Hebrews 11:1 says, “Now faith is confidence in what we hope for and assurance about what we do not see”. The reality is, my confidence and hope are shaken and I am not really assured right now. I blindly and innocently dipped my toes into the waters of the Christian faith when I was very young basically because heaven sounded like a better place than hell to spend eternity. It wasn’t until late high school and early college that my faith began to solidify. It was during a college microbiology class where something sank in deep and I realized that life as I knew it was far too complicated. As we broke down one single human cell into each of its parts and then each of those parts down into proteins and those proteins into molecular elements, further down to an atomic level I was amazed and realized that in order for our bodies to work, there was no possible way humans are an evolutionary fluke and life just had to be orchestrated by a big, big God. There has to be a spiritual component to our extremely well-coordinated cells.
I spent a lot of time earnestly seeking the truth. For those of you that know me well, you know I’m big on truth. I’ll tell you the truth if you ask me. Always. Taking other people’s emotions into consideration when sharing the truth, however, is not a skill I’ve developed very well (so please be careful what you ask for). As life would have it, one of the things I really wanted when I was seeking truth was to know someone who knew ancient languages because I didn’t trust all of the generations of strangers who have translated written historical accounts over and over again (and possibly skewed or altered the truth). As luck/ God/ fate would have it, 3 years later I would meet my husband who now has 2 Master’s degrees and translates manuscripts like it’s his job (because being a student of theology actually is his job).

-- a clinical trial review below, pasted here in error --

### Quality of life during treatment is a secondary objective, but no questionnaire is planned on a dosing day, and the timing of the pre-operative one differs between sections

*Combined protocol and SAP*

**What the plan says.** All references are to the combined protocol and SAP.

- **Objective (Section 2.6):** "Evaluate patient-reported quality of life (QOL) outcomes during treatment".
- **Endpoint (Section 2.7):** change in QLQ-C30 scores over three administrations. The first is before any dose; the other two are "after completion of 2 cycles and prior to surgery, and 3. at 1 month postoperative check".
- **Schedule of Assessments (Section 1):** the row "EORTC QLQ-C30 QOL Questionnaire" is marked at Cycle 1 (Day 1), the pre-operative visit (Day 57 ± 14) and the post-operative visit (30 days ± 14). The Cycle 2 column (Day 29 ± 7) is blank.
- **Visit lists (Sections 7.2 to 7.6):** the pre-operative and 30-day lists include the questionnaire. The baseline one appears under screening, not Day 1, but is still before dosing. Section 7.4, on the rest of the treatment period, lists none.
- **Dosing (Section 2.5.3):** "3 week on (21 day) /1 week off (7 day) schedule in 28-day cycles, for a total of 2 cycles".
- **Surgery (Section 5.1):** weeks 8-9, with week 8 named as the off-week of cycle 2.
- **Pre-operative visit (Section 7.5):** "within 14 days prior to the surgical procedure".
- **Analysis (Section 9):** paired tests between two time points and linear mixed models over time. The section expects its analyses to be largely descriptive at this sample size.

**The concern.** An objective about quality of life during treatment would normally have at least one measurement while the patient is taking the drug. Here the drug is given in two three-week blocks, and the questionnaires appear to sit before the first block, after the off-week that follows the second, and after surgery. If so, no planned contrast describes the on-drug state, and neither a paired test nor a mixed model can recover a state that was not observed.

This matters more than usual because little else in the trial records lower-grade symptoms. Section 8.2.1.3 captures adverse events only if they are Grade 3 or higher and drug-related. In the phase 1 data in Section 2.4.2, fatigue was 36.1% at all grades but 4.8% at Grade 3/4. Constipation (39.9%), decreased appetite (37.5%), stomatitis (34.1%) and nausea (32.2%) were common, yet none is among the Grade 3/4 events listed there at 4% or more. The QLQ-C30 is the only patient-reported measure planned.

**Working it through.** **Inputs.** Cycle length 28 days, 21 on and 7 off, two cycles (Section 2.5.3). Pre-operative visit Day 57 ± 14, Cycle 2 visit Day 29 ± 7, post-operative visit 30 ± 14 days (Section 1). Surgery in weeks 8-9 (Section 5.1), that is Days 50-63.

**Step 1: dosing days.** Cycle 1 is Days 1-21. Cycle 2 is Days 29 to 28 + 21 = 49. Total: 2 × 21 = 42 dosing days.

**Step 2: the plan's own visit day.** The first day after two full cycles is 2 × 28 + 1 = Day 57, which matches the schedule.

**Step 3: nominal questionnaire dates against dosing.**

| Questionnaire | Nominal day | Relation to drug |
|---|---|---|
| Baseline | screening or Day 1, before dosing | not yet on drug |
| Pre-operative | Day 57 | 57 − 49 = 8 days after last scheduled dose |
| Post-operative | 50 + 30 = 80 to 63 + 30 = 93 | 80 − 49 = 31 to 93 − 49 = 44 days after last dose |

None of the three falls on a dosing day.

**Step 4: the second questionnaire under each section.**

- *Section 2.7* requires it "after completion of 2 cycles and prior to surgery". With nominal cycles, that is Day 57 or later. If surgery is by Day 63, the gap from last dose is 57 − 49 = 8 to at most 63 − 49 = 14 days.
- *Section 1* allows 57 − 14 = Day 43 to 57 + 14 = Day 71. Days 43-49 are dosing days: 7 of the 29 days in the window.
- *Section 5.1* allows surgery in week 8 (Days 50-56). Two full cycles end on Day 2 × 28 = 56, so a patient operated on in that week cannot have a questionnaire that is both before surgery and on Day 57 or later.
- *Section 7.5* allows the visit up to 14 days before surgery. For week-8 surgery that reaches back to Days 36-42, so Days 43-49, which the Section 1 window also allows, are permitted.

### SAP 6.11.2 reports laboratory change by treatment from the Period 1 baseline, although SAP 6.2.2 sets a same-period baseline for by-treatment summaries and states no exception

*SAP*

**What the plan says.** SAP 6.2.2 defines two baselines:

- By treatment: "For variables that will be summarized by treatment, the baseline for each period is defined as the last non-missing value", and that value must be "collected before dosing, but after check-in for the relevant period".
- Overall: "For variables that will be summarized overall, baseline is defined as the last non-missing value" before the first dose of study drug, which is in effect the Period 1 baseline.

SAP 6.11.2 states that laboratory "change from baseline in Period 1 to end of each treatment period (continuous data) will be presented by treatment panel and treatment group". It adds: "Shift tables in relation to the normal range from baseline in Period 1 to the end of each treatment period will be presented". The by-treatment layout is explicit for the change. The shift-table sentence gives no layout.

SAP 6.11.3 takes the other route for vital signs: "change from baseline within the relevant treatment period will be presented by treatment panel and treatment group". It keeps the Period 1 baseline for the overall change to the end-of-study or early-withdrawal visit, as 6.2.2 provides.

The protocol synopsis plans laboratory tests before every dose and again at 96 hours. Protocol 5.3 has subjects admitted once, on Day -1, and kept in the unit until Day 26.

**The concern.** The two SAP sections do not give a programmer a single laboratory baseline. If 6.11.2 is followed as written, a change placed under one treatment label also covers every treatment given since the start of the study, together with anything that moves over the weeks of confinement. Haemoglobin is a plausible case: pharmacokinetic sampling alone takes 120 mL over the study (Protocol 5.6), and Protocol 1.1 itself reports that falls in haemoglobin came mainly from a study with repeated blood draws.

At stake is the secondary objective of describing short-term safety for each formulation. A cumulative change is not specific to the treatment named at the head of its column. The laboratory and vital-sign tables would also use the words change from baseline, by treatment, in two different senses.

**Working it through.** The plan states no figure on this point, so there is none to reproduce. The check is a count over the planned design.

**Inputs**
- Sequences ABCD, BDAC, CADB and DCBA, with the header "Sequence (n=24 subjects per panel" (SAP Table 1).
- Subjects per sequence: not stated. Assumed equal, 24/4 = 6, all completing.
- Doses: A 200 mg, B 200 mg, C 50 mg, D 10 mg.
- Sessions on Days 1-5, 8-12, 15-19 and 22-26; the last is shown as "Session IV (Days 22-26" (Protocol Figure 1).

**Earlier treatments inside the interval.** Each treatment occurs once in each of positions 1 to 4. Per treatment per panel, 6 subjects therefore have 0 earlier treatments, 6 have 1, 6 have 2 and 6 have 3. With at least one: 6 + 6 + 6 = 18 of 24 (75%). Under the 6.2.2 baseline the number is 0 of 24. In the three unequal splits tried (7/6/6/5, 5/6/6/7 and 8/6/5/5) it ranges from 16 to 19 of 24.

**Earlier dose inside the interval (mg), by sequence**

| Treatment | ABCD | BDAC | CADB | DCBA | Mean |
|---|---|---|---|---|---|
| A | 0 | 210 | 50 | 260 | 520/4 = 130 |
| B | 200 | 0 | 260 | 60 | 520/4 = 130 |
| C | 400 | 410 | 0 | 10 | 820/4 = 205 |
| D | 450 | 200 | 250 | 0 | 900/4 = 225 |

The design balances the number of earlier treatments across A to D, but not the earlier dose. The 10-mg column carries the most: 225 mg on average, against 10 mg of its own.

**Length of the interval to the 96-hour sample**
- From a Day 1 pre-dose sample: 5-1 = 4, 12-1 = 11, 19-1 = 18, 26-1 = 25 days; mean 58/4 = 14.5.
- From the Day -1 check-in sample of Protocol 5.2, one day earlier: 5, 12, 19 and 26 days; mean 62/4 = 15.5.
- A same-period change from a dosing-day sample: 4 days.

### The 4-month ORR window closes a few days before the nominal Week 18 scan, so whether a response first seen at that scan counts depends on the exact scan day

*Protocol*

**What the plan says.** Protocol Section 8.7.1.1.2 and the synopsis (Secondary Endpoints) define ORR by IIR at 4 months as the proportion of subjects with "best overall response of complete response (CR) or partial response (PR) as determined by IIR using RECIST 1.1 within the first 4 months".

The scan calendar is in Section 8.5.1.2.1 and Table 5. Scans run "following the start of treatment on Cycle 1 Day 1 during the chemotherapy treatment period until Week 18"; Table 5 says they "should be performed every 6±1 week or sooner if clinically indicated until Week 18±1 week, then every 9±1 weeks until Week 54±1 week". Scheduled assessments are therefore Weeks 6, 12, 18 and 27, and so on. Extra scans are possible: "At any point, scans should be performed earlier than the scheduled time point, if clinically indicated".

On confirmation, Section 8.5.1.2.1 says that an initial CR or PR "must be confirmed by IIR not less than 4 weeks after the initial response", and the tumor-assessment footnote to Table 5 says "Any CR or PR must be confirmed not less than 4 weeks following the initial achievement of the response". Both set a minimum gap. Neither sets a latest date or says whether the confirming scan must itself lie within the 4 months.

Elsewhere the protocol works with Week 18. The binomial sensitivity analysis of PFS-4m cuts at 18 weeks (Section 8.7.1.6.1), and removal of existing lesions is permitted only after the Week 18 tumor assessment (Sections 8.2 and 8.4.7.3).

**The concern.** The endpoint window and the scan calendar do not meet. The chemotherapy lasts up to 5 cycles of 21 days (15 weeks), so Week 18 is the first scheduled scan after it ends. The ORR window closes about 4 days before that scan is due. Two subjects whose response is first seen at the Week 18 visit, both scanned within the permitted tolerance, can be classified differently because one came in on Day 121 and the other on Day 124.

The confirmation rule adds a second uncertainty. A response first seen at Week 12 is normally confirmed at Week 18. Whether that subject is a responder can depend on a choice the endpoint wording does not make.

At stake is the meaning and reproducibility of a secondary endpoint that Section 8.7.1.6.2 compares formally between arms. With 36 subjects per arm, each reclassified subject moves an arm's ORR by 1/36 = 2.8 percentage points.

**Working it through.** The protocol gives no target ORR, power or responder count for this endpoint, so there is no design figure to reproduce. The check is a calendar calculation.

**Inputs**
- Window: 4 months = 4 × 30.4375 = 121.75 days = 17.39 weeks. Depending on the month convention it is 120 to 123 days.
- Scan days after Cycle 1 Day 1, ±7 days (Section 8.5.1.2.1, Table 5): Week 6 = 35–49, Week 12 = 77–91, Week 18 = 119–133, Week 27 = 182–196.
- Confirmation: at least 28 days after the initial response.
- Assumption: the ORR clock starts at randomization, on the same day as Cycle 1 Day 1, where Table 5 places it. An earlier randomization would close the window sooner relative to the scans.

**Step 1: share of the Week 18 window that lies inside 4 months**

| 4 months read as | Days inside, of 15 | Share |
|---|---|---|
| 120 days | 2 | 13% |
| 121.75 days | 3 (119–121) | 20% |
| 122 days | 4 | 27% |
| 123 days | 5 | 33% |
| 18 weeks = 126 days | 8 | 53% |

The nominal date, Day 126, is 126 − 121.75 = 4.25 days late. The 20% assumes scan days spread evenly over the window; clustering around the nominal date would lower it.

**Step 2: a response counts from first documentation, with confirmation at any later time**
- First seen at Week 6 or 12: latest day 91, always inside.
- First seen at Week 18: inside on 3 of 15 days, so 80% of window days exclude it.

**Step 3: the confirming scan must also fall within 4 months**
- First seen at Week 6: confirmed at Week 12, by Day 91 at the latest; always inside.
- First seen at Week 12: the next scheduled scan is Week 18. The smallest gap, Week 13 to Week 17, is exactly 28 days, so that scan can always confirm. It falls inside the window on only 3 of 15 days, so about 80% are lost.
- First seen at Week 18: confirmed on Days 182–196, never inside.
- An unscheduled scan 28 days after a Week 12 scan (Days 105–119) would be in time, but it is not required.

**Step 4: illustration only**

I’ve learned a lot about the character of God since then. He’s showed up in some pretty amazing ways. Like the one time we were headed to talk to our landlord because we weren’t able to pay our rent on time and stopped at the mailbox on the way and in it was a check for nearly the exact amount we needed as a (couple months late) wedding gift from someone in another state. Or that one time when we learned we were expecting our third son and selfishly I kind of wanted a girl, so I asked God if we were going to have another boy, could he at least make him LOOK different than the other two? Behold, tiny fair-skinned, freckle-faced, reddish-haired Colin. And then there was that one time when Logan tried to drown and all the right people were in all the right places and miraculously he suffered zero ill effects. Pretty amazing.